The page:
The design process can borrow from this notion of liberating work from traditional rituals and means of production. Rather than an original work absorbing the audience, design can enable the audience to absorb the work. The following are two models to consider when discussing the relationship between design and dynamic content. These referential systems introduce a couple of ways this new vernacular can continue to take shape by using unpredictability as an advantage. They are variations on a similar theme — using design to craft complex experiences through simple means.
Our lives are a series of patterns and relationships with time, space, surface, and other living beings. There is a rhythm to the world we inhabit. Even in silence there is a cadence to our physical behavior, and that behavior is governed by very simple rules and directions. Every time we drive a car, we are consumed by pulsing lights, turns, and stops. The accumulation of those basic principles results in the emergence of diverse traffic patterns. This is an example of an emergent property, where complex environmental behaviors are formed by the collective interaction between smaller, simple entities — that don’t individually exhibit similar properties.
Emergence is an integral aspect of our natural world, which is a well-traversed source of creative inspiration. Instances of birds flocking are dictated by only three basic rules (separation, alignment, and cohesion). The flock then collectively exhibits an extremely complex motion and interaction that would be challenging, if not impossible, to reproduce by any other means. Designers can be inspired by similar thinking, less is more as it relates to interactive design. Using limitation as an advantage, information can be situated around a few simple user-centered rules, that when acted upon will sculpt a compelling emergent system. The challenge lies in how loosely content associations should be curated. What details are explicitly presented for users to draw their own conclusions and narrative arcs — as Scott McCloud illustrates in his poignant Understanding Comics.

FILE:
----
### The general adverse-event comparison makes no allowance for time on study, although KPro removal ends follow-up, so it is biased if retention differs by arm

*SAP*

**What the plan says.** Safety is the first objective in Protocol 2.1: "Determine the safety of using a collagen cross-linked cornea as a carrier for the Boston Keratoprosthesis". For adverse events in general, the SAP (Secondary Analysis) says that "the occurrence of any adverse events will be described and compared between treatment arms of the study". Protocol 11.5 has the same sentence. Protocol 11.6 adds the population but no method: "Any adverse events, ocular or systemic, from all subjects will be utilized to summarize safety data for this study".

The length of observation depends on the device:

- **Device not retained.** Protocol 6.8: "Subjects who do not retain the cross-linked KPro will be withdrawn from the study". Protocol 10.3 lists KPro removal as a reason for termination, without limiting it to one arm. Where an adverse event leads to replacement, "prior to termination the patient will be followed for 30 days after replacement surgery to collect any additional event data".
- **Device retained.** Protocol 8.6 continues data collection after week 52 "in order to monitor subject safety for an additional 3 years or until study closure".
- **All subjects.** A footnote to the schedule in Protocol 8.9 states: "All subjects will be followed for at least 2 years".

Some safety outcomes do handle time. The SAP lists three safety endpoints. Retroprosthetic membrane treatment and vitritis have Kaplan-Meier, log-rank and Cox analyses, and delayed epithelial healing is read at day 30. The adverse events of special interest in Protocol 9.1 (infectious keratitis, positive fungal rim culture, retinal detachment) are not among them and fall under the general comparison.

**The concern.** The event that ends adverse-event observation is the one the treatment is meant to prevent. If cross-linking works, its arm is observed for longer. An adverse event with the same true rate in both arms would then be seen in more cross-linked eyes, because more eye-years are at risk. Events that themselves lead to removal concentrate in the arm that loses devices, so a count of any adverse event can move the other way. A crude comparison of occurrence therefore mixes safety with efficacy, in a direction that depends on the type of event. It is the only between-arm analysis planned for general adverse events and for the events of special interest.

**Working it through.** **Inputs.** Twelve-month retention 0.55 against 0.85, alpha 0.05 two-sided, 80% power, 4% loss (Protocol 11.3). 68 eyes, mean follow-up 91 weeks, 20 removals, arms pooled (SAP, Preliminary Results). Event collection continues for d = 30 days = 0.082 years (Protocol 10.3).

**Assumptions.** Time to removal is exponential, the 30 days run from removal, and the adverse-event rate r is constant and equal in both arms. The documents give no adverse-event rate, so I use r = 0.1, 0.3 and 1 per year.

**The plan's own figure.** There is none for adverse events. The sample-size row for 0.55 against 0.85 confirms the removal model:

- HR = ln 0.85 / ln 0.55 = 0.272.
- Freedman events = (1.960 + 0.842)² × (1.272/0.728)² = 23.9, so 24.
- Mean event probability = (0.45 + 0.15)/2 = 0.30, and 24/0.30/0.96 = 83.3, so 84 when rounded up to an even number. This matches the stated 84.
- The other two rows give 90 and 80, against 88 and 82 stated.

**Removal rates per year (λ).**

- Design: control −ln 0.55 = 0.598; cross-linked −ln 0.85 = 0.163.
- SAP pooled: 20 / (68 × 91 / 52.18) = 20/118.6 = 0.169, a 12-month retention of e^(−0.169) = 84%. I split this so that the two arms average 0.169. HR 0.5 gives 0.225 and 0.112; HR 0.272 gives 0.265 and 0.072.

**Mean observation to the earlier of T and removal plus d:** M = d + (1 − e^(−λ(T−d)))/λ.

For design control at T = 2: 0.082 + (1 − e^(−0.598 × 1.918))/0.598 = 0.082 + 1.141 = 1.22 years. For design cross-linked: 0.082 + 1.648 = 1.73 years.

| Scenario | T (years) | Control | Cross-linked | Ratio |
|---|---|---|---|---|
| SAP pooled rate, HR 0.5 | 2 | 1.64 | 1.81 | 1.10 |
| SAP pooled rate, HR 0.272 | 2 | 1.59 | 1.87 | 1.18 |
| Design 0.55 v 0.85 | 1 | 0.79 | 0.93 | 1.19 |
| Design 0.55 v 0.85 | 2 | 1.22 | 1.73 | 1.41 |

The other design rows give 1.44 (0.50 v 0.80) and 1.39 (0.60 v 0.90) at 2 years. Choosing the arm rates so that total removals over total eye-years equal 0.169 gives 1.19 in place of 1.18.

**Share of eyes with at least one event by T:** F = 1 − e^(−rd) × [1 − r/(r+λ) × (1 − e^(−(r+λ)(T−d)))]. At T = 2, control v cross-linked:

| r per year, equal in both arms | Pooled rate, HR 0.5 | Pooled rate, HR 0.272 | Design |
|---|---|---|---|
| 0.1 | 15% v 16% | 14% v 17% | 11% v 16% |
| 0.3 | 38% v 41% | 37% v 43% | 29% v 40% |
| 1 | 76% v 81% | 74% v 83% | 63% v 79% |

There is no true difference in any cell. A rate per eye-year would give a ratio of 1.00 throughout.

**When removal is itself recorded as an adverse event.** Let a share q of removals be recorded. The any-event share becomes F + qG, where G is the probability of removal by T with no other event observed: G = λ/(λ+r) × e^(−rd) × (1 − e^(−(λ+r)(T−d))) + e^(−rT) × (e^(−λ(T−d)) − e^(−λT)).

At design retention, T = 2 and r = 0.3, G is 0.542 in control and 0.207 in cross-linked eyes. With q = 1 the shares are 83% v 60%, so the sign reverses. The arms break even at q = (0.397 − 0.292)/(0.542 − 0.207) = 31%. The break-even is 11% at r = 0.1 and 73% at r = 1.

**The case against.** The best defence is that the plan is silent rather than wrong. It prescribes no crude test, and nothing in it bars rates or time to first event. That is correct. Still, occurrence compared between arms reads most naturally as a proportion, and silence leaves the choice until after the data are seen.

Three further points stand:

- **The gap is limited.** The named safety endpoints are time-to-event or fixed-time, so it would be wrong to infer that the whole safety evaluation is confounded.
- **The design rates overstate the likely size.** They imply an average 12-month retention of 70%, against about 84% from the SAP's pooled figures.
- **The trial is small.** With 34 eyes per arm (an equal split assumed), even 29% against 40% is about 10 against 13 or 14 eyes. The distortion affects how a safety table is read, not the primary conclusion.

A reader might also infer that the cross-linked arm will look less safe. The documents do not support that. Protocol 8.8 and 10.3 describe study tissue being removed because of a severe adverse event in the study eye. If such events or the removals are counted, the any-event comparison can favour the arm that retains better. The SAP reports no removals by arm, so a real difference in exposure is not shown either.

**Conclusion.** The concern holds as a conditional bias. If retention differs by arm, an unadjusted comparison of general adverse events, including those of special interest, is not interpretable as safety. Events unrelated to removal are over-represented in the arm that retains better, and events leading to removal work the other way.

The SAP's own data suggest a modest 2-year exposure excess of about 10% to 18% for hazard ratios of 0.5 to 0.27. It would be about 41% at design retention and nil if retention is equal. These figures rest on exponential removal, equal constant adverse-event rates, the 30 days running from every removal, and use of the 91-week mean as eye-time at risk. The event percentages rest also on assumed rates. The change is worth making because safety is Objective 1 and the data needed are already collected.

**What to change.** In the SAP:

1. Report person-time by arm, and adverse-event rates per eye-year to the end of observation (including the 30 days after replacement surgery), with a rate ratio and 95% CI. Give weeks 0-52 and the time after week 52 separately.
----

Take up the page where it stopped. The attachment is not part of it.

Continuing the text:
As interactive designers look to be less reactive and tool-driven — to explore rather than replicate — they must iterate and experiment. There are fewer better models for discovery than free play. However distilling an interaction down to its purest, simplest form is increasingly challenging and opens itself up to very pointed critique, as each decision falls under intense scrutiny. Conversely with very elaborate systems, flaws and inconsistencies can easily be overlooked.
With that in mind, when proposing systems of durable engagement there is a charm and sensibility to early childhood toys and learning tools. Forms that can be held, constructed, and re-arranged — aesthetics and logic that laid the foundation for Friedrich Froebel’s pioneering Kindergarten model — beautifully illustrated in Inventing Kindergarten.
Froebel embraced materiality as a visualization tool, where an accessible language of geometric form can cultivate children’s innate ability to observe, reason, express, and create. Digital information can be similarly translated into a simple, symbolic system to enhance meaning. The flow of information is malleable and its path can also be an organic, open-ended process. One that captures the imagination by promoting chance encounters with self-directed play.
Play invites reciprocal participation with back and fourth tension. There is also a similar duality to design — thinking through creation and responding to observation. Early Kindergarten tools were seeds of Modernist thought and fostered a relationship between meaning and materiality. Interactive products should consider what their equivalent material affordances can be.
Interactive design is as much about emotion and empathy as it is about emerging technology. The most successful products are ultimately defined by the people who use them.